Great Lakes/Seaway iron ore trade up slightly, limestone down in May

Shipments of iron ore on the Great Lakes/St. Lawrence Seaway totaled 6.1 million tons in May, an increase of 1.8 percent compared to a year ago. However, shipments trailed the month’s five-year average by 5 percent.

Shipments from U.S. Great Lakes ports totaled 5.7 million tons in May, an increase of 5 percent. All of those tons originated at Lake Superior ports. Escanaba, Michigan, on the north shore of Lake Michigan, shipped its last iron ore load April 18.

Loadings at Canadian terminals in the Seaway in May totaled 390,000 tons, a decrease of nearly 30 percent.

Year-to-date, the iron ore trade stands at 17 million tons, an increase of 10.2 percent compared to the same point in 2016. Year-over-year, loadings at U.S. ports total 15.4 million tons, an increase of 11.3 percent. Shipments from Canadian ports in the St. Lawrence Seaway are virtually the same as a year ago—1,564,483 tons.

Shipments of limestone on the Great Lakes totaled 3.6 million tons in May, a decrease of 5.4 percent compared to a year ago. May’s loadings were, however, slightly above the month’s five-year average.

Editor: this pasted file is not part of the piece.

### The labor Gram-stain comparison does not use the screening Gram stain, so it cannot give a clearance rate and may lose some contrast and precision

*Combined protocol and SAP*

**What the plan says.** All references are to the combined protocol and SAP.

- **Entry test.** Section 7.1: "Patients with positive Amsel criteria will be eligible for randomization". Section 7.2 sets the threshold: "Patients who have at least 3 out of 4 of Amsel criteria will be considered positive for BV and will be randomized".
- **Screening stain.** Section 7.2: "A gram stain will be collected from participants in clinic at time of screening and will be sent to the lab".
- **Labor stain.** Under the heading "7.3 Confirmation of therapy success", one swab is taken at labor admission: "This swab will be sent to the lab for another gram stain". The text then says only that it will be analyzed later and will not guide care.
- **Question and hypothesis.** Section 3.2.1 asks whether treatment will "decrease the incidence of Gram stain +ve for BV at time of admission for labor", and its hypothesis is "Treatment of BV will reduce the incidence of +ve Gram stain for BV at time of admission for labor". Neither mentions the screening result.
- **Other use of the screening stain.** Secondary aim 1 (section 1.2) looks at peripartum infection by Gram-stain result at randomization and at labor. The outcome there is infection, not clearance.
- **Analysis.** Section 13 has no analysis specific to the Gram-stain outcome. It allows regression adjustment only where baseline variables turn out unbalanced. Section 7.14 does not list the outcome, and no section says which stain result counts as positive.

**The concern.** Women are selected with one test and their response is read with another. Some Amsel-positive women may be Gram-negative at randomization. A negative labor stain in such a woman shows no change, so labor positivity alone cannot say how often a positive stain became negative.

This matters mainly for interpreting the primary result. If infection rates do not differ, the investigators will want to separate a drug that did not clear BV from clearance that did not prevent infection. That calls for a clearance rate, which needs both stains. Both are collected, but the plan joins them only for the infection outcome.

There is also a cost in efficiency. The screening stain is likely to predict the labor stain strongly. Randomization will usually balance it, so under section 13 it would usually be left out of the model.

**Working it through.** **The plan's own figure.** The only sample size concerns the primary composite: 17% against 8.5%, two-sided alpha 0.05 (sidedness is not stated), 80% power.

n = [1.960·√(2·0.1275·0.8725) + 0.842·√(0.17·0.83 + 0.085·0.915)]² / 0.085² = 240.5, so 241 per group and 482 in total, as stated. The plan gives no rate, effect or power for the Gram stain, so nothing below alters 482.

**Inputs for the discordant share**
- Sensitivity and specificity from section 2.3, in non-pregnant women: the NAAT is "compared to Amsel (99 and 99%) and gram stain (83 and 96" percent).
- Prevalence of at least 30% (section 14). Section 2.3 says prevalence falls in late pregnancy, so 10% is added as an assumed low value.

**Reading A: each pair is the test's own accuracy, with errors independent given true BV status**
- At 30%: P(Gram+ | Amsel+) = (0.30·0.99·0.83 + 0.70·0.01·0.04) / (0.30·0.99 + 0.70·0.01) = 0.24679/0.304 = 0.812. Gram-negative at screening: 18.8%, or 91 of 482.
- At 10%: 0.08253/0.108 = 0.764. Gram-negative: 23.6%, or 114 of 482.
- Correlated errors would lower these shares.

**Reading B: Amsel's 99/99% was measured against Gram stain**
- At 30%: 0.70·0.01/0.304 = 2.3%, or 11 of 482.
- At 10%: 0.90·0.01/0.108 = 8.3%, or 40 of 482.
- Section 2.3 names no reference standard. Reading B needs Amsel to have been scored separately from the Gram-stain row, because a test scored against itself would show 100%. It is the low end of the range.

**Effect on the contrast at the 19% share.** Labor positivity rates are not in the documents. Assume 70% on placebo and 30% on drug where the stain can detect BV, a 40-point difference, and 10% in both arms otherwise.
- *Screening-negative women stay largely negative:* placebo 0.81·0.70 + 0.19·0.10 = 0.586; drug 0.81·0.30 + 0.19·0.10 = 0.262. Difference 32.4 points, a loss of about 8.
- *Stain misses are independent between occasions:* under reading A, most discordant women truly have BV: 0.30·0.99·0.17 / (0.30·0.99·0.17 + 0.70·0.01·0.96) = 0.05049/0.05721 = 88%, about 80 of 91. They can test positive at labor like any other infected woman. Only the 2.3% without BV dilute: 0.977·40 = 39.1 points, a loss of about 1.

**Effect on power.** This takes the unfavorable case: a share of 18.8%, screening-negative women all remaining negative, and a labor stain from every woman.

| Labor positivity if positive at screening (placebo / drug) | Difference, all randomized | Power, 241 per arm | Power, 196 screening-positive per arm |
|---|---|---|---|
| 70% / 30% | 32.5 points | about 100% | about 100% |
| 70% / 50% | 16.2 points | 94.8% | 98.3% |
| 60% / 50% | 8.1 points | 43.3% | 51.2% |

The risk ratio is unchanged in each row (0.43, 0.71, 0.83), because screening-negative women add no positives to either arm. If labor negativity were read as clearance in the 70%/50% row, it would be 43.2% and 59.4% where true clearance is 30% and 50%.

Loadings from U.S. quarries totaled 2.9 million tons, a decrease of 4.2 percent compared to a year ago. Shipments from Canadian quarries totaled 683,000 tons, a decrease of 9.3 percent.

Year-to-date, the Lakes limestone trade stands at 5.3 million tons, a decrease of 12.3 percent compared to a year ago. Loadings from Michigan and Ohio quarries total 4.3 million tons, a decrease of 11.4 percent. Shipments from Ontario quarries total 980,000 tons, a decrease of 16.3 percent.

Maritime Editorial